If the first clock frequency is less than the second clock frequency, audio samples must be added to the audio track. Padding the audio track entails identifying the sample having the lowest magnitude and copying that sample. The sample is added to the audio track. The padding process is repeated until no further padding is necessary.
The objects, features, and advantages of the method and apparatus of the present invention will be apparent from the following detailed description of the invention in which:
FIG. 1 illustrates a computer system according to one embodiment of the present invention.
FIG. 2 is a graphical illustration of playback of audio and video tracks operating at the same frequency.
FIG. 3 is a graphical illustration of playback of audio and video tracks where the clock of the video driver is faster than the clock of the audio driver.
FIG. 4 is a graphical illustration of playback of audio and video tracks where the clock of the video driver is slower than the clock of the audio driver.
FIG. 5 illustrates the calibration process according to one embodiment of the present invention.
FIG. 6 illustrates the clipping process according to one embodiment of the present invention.
FIG. 7 illustrates the padding process according to one embodiment of the present invention.
Methods for synchronizing playback of an audio track and a video track by a computer are disclosed. The clock speed of the audio track determines the rate of the synchronized playback of the audio and video tracks. If the clock speed of the audio track in greater than the clock speed of the video track, samples of the audio track are clipped from the audio track to shorten the audio track. The selection of clipped samples is performed intelligently to reduce audible pitch shift and harmonic dissonance.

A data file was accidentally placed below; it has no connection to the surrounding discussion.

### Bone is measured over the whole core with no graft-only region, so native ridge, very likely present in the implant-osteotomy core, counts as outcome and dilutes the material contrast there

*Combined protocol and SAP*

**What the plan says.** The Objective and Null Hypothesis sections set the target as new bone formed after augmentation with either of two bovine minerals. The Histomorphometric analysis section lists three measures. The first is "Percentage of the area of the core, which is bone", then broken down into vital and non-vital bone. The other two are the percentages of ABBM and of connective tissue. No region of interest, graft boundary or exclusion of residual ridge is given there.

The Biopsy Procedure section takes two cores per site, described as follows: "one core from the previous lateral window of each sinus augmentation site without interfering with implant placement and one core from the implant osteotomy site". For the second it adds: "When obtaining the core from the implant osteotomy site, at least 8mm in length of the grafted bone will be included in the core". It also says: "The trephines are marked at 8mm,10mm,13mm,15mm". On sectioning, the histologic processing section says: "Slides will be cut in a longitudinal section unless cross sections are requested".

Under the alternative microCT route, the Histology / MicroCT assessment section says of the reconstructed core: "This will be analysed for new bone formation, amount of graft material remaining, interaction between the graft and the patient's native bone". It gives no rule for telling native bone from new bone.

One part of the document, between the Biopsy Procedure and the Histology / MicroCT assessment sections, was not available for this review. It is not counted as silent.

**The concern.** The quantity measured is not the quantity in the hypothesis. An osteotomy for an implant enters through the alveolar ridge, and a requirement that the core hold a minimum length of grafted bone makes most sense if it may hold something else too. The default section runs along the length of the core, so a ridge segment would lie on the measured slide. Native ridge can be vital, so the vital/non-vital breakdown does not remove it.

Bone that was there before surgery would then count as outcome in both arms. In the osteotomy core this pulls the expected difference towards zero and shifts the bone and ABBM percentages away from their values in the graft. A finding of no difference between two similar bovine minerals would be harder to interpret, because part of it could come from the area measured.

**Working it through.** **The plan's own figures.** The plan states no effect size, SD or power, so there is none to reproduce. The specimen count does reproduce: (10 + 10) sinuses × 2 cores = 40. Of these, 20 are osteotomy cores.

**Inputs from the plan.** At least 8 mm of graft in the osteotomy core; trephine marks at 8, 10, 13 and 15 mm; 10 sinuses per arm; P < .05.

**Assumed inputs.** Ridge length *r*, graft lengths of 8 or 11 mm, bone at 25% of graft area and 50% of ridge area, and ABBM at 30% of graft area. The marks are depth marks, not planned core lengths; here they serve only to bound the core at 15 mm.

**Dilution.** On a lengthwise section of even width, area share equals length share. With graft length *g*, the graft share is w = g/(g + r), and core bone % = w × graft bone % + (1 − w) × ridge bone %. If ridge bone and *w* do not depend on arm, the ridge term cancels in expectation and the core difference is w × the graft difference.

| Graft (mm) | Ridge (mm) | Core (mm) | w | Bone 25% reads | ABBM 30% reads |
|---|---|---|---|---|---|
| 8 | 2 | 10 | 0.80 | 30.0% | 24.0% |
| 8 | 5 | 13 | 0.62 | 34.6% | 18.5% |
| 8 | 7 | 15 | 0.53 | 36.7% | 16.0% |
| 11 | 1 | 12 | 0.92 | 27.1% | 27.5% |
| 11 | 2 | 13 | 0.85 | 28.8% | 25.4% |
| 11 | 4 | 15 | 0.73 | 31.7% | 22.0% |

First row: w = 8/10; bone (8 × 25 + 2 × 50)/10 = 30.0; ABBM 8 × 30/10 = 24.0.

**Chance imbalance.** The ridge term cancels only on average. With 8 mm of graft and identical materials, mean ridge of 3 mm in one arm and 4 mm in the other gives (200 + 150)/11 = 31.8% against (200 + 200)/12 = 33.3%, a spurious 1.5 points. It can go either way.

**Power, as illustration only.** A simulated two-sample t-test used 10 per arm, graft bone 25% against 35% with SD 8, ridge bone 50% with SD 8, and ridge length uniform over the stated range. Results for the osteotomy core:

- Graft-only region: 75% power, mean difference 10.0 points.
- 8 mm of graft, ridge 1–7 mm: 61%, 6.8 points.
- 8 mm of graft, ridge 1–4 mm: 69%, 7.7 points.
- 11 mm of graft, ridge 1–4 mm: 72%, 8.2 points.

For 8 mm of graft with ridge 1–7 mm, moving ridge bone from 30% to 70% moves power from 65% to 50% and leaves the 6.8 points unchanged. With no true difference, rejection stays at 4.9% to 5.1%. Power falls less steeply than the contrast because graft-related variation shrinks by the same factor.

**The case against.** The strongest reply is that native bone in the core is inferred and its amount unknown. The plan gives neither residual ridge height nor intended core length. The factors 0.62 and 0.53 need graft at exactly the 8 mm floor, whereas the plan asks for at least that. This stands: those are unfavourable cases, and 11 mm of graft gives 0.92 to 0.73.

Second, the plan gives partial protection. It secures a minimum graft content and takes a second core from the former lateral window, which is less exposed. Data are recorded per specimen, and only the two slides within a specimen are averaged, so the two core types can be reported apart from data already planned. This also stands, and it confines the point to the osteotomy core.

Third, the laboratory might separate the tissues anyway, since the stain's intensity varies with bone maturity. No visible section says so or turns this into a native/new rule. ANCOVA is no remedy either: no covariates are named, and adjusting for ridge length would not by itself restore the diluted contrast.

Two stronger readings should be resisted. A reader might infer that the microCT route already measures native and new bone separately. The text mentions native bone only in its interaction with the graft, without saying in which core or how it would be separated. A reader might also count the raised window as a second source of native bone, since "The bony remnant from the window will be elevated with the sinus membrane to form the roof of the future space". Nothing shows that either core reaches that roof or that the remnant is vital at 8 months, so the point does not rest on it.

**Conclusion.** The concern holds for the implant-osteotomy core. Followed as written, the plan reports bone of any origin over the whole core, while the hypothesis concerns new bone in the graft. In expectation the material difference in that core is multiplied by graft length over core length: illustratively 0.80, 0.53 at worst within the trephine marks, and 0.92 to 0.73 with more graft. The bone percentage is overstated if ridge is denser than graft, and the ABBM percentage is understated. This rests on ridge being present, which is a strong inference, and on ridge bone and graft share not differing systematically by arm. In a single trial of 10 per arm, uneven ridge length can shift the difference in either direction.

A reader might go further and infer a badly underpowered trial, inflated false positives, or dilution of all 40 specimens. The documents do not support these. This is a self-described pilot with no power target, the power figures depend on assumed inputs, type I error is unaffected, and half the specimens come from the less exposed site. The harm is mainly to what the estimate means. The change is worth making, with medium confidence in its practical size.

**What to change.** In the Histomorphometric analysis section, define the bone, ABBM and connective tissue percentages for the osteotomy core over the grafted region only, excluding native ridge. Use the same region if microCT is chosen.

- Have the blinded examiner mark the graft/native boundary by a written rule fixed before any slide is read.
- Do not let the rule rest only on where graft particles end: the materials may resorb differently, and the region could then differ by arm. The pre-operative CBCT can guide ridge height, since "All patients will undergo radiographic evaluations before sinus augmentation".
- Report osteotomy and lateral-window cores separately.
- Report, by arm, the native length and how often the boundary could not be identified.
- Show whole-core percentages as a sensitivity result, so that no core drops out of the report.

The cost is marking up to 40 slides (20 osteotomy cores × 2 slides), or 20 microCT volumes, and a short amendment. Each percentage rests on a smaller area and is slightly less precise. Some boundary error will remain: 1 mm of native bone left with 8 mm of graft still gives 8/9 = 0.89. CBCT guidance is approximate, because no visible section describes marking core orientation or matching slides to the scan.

Referring to FIG. 1, an overview of a computer system of the present invention is shown in block diagram form. It will be understood that while FIG. 1 is useful for providing an overall description of the computer system of the present invention, a number of details of the system are not shown. As necessary for disclosure of the present invention, further detail is set forth with reference to the other figures provided with this specification. Further, the present invention is described with reference to its preferred embodiment; alternative embodiments which may be conceived by one of ordinary skill in the art are considered within the scope of the claims set forth below.